Suicide is the second leading cause of death among teenagers and young adults in America. Because of the stigma and uncomfortable feelings sometimes associated with discussing suicide, it is a topic that is often avoided. Some people may not know how to approach the subject while others fear that talking about suicide will encourage a vulnerable person to make an attempt. Talking about suicide and asking direct questions is much more likely to prevent, as opposed to enable, a person’s suicide. Also, there could be warning signs that a person has considered suicide, and there are helpful ways to address the topic when you are concerned that a loved one may be experiencing such thoughts.
First, if you are concerned that a friend or loved one is severely depressed or may be contemplating suicide, look for warning signs and risk factors such as:
The person is giving away personal belongings; especially items that hold a special meaning.
The person is verbalizing that he/she is feeling suicidal.
The person is making passive suicidal statements such as, “I wish I could go to sleep and never wake up,” “I feel like there’s no way out,” “I feel hopeless/helpless/worthless,” “I can’t stand the pain any longer,” “This is too much to handle,” etc.
The person has made past suicide attempts.
A friend or family member of the person has attempted or completed suicide,
The person has a history of depression or other mental illness.
The person has a history of substance abuse.
The person has been bullied or has been the victim of emotional, sexual, or physical abuse.
If you determine that a person is at risk for and may be contemplating suicide, the following are useful ways of responding:
Listen. Often, people who are feeling depressed and hopeless are not looking for you to “fix” the situation. In fact, common responses like, “You have so many things to live for” or "This too shall pass” often lead a person to feel unheard and misunderstood. When a person is depressed and suicidal, he/she likely does not feel like the hopelessness will pass. Often, the person has been experiencing a prolonged feeling of sadness that has not improved. Depression can be severe and chronic and, for many people, a lifelong disease that does not “pass” with time.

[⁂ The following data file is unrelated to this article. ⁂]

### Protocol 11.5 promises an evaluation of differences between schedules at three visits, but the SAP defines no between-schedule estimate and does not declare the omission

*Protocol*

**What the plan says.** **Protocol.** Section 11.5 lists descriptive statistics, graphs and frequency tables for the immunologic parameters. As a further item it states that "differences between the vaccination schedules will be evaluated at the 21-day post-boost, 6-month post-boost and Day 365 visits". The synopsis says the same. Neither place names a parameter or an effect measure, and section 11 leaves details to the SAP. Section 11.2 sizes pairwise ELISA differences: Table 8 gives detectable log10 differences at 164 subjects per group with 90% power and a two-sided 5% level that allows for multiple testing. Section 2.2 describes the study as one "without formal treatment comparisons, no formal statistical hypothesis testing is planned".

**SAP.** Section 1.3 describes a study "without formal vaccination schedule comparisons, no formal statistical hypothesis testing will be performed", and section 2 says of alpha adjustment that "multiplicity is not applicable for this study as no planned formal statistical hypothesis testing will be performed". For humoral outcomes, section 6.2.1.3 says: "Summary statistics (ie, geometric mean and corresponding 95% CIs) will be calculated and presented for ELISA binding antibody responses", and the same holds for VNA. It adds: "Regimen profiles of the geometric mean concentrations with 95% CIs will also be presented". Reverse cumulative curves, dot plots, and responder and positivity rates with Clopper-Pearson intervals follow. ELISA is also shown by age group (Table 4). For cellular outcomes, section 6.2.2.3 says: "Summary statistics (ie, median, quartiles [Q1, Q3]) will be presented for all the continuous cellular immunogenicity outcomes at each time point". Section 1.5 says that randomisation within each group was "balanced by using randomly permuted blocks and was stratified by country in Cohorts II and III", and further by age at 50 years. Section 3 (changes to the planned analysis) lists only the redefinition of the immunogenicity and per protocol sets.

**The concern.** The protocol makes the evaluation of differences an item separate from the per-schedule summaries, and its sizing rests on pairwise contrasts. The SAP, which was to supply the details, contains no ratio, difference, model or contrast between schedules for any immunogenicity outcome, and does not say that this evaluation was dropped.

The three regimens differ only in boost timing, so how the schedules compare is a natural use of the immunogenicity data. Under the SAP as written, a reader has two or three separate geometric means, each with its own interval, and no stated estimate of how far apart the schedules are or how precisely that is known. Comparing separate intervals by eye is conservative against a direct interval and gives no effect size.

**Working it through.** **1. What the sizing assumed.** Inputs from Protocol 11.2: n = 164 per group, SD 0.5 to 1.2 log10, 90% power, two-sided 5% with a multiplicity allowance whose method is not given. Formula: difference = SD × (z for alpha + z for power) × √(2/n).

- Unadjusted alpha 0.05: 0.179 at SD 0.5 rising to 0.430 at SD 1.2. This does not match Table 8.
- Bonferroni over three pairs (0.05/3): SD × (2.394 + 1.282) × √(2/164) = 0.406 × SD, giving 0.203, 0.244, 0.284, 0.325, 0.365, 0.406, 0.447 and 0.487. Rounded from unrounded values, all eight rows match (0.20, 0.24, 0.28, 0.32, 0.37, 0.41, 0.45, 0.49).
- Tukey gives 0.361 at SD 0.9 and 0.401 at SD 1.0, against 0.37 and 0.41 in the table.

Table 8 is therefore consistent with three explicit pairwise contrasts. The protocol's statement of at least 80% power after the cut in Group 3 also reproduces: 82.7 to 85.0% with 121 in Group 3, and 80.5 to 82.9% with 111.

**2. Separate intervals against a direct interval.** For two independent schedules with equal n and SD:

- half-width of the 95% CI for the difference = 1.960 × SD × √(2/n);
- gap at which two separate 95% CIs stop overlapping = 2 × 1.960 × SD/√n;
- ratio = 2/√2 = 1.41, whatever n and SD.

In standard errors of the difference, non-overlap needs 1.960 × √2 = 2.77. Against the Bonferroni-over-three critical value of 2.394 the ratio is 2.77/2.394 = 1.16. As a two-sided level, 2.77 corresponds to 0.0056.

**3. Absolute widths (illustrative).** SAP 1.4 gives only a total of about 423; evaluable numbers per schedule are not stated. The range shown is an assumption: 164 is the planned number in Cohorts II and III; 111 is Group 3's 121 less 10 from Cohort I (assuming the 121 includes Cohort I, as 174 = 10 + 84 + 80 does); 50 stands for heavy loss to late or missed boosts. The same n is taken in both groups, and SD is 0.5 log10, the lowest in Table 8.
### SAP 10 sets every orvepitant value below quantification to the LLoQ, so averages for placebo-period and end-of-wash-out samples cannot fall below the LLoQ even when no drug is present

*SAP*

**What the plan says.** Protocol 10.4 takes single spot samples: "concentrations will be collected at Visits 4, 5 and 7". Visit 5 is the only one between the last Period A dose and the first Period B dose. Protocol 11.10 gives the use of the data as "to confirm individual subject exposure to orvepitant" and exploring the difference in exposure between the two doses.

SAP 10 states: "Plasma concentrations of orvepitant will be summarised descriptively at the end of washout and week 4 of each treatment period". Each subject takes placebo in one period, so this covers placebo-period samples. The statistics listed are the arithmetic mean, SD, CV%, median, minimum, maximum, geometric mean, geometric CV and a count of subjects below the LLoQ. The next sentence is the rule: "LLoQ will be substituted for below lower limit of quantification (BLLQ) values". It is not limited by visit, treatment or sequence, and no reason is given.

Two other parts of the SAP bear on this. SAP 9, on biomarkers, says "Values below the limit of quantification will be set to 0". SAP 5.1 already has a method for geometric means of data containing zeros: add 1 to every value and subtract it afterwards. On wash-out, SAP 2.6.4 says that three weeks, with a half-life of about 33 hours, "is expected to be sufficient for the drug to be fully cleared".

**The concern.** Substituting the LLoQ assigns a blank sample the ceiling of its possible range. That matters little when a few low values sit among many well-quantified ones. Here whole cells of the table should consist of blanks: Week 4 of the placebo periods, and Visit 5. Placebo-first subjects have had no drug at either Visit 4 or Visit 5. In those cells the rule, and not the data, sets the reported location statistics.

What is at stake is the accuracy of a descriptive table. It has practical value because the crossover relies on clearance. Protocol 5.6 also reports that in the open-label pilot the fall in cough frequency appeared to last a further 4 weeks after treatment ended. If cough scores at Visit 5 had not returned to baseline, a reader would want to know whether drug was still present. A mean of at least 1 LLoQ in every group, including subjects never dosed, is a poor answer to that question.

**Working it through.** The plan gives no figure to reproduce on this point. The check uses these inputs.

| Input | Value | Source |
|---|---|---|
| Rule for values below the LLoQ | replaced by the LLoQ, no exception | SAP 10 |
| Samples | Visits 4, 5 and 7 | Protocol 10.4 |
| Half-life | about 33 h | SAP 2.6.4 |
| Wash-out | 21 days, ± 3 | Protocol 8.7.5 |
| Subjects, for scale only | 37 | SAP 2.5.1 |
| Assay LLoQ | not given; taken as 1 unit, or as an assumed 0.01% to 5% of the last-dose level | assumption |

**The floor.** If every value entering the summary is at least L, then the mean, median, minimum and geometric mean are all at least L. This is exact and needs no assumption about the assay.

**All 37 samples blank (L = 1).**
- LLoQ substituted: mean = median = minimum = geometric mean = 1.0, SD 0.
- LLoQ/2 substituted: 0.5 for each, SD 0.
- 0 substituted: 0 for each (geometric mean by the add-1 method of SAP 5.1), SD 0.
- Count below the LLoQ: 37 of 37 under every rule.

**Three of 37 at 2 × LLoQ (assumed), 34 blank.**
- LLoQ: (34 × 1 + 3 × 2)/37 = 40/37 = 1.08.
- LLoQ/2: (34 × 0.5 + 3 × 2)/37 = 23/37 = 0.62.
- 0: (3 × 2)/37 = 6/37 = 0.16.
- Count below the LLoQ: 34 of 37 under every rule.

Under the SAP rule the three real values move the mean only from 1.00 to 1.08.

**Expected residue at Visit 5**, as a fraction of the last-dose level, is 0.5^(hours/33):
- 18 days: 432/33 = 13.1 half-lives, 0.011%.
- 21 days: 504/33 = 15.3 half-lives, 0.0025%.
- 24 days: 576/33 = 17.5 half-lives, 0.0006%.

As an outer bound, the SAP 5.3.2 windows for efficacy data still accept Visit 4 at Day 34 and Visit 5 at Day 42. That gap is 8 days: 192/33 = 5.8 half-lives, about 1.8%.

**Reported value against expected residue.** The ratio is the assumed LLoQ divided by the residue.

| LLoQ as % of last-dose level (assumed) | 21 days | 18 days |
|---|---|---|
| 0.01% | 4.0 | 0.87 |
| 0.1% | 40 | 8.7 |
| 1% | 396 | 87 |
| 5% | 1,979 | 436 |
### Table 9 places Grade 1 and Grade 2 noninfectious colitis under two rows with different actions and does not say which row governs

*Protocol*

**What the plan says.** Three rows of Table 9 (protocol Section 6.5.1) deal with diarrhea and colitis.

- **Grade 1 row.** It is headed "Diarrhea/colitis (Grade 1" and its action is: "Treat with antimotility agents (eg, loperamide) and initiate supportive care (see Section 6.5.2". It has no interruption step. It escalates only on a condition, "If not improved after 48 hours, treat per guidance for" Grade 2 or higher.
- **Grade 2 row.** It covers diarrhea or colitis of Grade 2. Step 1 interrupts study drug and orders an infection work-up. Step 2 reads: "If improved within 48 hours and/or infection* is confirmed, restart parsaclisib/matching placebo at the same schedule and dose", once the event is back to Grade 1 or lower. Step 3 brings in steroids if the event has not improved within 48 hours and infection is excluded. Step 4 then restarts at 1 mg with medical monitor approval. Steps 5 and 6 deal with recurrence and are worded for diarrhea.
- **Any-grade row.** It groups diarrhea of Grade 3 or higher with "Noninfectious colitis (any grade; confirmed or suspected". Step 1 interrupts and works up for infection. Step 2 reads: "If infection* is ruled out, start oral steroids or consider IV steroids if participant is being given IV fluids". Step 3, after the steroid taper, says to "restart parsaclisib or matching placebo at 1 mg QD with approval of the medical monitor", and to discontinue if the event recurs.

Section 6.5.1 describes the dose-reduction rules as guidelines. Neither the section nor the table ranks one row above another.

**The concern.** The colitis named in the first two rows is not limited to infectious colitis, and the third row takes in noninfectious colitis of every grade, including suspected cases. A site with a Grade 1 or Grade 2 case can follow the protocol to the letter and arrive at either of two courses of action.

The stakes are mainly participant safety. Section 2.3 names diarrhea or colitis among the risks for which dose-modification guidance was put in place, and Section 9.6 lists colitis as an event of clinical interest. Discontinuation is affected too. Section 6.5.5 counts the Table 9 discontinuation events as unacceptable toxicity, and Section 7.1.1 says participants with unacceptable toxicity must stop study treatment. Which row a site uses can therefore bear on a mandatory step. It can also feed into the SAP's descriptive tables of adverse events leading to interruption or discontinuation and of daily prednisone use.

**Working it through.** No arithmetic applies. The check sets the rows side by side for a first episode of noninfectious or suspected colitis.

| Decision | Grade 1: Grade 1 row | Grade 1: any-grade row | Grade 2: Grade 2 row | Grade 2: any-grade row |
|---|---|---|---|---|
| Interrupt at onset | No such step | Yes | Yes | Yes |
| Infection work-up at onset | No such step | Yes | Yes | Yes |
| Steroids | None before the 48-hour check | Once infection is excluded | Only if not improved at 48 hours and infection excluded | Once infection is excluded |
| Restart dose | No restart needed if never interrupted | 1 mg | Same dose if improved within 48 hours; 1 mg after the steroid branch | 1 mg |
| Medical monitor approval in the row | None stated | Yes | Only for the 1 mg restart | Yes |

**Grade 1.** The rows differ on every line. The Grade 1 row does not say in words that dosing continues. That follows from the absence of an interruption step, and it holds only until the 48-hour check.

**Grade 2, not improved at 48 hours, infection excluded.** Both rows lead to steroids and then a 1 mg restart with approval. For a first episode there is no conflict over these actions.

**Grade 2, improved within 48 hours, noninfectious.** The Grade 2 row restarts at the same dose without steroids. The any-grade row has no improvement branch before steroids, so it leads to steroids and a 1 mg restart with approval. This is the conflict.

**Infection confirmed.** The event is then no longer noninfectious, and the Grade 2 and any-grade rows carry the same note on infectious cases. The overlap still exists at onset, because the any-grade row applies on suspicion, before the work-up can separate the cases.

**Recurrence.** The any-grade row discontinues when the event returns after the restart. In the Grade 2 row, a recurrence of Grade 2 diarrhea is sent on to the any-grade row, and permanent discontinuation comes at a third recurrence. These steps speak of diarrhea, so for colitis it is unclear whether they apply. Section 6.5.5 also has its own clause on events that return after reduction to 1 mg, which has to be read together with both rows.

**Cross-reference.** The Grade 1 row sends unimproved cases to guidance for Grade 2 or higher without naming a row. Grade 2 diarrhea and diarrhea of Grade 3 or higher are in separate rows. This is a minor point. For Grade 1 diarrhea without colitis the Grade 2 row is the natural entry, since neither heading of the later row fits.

Ask questions. People may avoid discussing suicide because it is an uncomfortable topic to address. However, if you fear that someone you know may be contemplating suicide, ask him or her directly if he/she is feeling suicidal. Don’t cushion the inquiry by asking indirectly or trying to gather collateral information to determine if the person is at risk. Simply ask the person outright. Also, ask the person if he/she has a plan for the suicide and if he/she has access to that plan. If a plan is identified, ask when he/she plans to carry out the plan. For example, you might ask the following questions: “Are you planning to commit suicide?” If the person answers “yes,” then ask, “How do you plan to do it?” If the person states that the plan is overdosing/shooting, etc., then ask if the person has access to the means by which they plan to complete the suicide. Such as, “Do you have any guns in your house or do you know where you would get one?” or “Do you have access to pills?” Contrary to popular belief, those contemplating suicide will often answer these questions honestly.
Remove potential weapons/means of carrying out the plan. Remove items from the person’s home or environment that may be used to complete a suicide. For example, removing items such as guns, knives, ropes, bed sheets, medications, car keys, etc., will hinder the person from being able to immediately carry out the plan.
Act quickly. If you suspect that a person may be suicidal, take action quickly. Don’t leave the person alone. Call 911 or take the person to the emergency room. If you are on the phone with the person, keep him/her engaged in conversation. Even if you think your loved one will be angry with you, don’t hesitate to call for help. Do not feel obligated to keep the suicidal ideation a secret, even if you initially agreed not to tell anyone.
Provide support. Continue to support the person through recovery. A person who has contemplated or attempted suicide needs a strong support system, even when he/she no longer feels suicidal. Social and familial support is key to a sustained recovery and the prevention of future attempts.
Don’t blame yourself. Family members and friends often feel extremely guilty when a loved one contemplates, attempts, or completes suicide. Although there are warning signs and potential ways of interrupting a suicide before it occurs, not all suicides are preventable. Some people are determined to end the pain that they are feeling and choose a very lethal means without leaving much time or room for intervention. Ultimately, suicide is no one’s “fault.” It is most often a response to the intense feelings of hopelessness associated with a very debilitating and chronic condition.
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